Note: Excelsior will be going on an indefinite hiatus following this issue as I will be transitioning into the editor role at City & State’s sister publication New York Nonprofit Media. This is a bittersweet moment for me. I’m excited to take on this new role, but I’m sad to be leaving Excelsior behind. Nothing will ever compare with receiving dozens of emails saying “thank you” or expressing gratitude for explaining complicated topics. I’m so grateful for all of the support and all of our readers, and so thankful for everyone who has helped make this newsletter happen. So long for now. – Amanda
It makes census to me
It’s that special time of year, decade, actually, when lawmakers across the country redraw the district lines for congressional and state legislative seats.
The process of redistricting, which happens every 10 years, is aimed at ensuring that each state has equal representation based on any changes in population size. For instance, if the population increases significantly in a state, it would be entitled to greater representation. Changes made to various districts are based on census data that is collected the year prior in an effort to count the population. Remember that big push to collect census data last year, despite the ongoing COVID-19 pandemic? Now a lot of the information collected during that time has been released.
You’re probably wondering what this has to do with New York. Well, last week the U.S. Census Bureau published the first results of the census. While New York City’s population increased by 7.7%, the state will lose one congressional seat because the state’s population was 89 people short of keeping the seat. Census data will also be used to inform the redrawing of state Senate and Assembly lines.
State lawmakers are expected to redraw state lines in a way that keeps each district relatively equal in size, and dividing racial groups or communities in a way that would reduce or swell their voting powers is strictly prohibited. The term gerrymandering refers to the manipulation of district lines in an attempt to favor a particular political party or voting bloc.
In 2014, voters approved a constitutional amendment to form the Independent Redistricting Commission in an effort to eradicate problematic or politically motivated redistricting. The commission, which has 10 members, is expected to come up with a plan to redraw state lines in an equal and fair manner – more on that later!
If you’re curious to see what district you live in and other districts throughout the state, you can take a look at CUNY’s Redistricting & You map here.
By the numbers?
NY’s legislative districts and population size
- 26: Number of seats New York will have in the House of Representatives in 2022, down from 27 seats
- 63: The number of state Senate seats
- 150: The number of Assembly seats
- 20,201,249: New York state’s population as of April 1, 2020, up almost 1 million people from 2010
Mini history lesson
The 1965 Voting Rights Act
The U.S. Constitution says each state should choose representatives for Congress every two years and they should represent no more than 30,000 people. (At the time, that didn’t include Native Americans, and it counted only three-fifths of enslaved people.) The framers largely left it up to the state legislatures to figure out how and whether to break up their states. They did require an “enumeration,” or census, to be taken every 10 years to determine how many representatives each state sent to Congress. As the population grew, so did Congress, until it settled at 435 members in 1929. Now, the average Congress member represents more than 700,000 people. The 1965 Voting Rights Act prohibited redistricting to discriminate against people based on race. That change outlawed the division of Brooklyn’s Bedford-Stuyvesant neighborhood into multiple districts, for example, paving the way for Shirley Chisholm to become the first Black woman elected to Congress.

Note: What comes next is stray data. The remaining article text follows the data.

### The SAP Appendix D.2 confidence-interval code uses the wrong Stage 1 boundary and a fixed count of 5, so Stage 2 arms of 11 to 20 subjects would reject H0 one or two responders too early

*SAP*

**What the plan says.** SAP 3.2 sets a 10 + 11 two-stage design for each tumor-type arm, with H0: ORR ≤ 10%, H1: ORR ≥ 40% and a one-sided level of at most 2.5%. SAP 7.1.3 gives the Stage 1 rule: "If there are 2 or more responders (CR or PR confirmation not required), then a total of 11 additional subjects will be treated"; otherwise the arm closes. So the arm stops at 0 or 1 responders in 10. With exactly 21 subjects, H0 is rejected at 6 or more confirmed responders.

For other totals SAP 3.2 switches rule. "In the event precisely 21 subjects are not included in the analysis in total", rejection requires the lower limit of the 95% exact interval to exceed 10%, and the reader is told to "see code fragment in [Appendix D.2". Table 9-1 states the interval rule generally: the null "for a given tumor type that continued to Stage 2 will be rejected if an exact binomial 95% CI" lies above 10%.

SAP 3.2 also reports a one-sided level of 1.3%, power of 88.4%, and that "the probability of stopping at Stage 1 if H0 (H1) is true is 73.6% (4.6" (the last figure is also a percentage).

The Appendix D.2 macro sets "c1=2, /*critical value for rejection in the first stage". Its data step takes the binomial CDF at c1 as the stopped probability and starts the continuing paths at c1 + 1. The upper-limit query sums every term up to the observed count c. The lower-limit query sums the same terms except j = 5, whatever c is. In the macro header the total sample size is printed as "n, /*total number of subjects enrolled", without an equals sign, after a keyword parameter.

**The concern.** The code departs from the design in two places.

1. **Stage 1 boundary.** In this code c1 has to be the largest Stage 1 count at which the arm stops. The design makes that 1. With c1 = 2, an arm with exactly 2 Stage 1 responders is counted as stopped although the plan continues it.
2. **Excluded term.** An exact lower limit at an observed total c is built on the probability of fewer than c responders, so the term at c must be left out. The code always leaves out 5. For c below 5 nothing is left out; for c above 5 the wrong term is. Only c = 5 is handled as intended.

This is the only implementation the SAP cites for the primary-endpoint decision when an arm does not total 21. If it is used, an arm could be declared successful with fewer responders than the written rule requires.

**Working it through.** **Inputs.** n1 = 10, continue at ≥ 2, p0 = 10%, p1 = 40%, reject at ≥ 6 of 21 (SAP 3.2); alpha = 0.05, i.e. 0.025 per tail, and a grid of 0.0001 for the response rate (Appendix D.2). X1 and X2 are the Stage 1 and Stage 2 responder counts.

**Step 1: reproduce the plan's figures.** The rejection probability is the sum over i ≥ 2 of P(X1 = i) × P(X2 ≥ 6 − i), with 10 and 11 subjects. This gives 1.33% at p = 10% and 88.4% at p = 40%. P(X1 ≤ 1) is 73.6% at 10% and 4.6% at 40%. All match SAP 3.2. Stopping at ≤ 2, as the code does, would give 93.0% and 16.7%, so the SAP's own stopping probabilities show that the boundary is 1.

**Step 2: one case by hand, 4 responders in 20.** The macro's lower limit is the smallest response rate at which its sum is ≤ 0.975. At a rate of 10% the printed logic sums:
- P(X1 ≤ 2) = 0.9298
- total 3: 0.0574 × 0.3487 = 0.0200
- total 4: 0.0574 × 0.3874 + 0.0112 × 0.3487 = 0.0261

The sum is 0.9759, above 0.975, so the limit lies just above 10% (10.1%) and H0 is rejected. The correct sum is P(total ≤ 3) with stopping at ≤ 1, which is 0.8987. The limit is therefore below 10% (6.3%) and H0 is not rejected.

Influential New Yorkers
Who could impact the redrawing of state lines?
- Sean Patrick Maloney: As chair of the Democratic Congressional Campaign Committee, Maloney doesn’t have a say over redistricting, but he’ll be focused on retaining a Democratic majority in the midterm elections that will take place immediately after redistricting. Nationwide, Democrats will face an uphill battle to keep control of the House.
- Kathy Hochul: Since Gov. Andrew Cuomo has resigned and will soon leave office, Hochul will become governor and have the ability to veto or approve new plans for legislative districts submitted by the state Legislature, should they reject the plan recommended by the state Independent Redistricting Commission – more on that below.
- Andrea Stewart-Cousins and Carl Heastie: The state Senate majority leader and Assembly speaker will most likely face pressure to benefit Democrats in the redistricting process, despite the 2014 reforms.
Trust the process
How new district lines are approved
The 10-member bipartisan Independent Redistricting Commission has spent the summer holding hearings throughout the state to get input on redistricting. Using that feedback and the new census data, the commission will create maps for congressional and state legislative districts. A bipartisan group of at least seven members of the Independent Redistricting Commission have to approve a plan before Jan. 15, 2022, to send it to the state Legislature. If the commission can’t reach an agreement, then the plan with the most votes will go to the Legislature. The Legislature needs to approve the plan with a two-thirds vote to send it to the governor. The Legislature can only alter the plan after rejecting the Independent Redistricting Commission’s proposals twice, a move that might be tempting to Democrats with supermajorities in both chambers and national pressure to protect Democratic House seats.
– With reporting from Holly Pretsky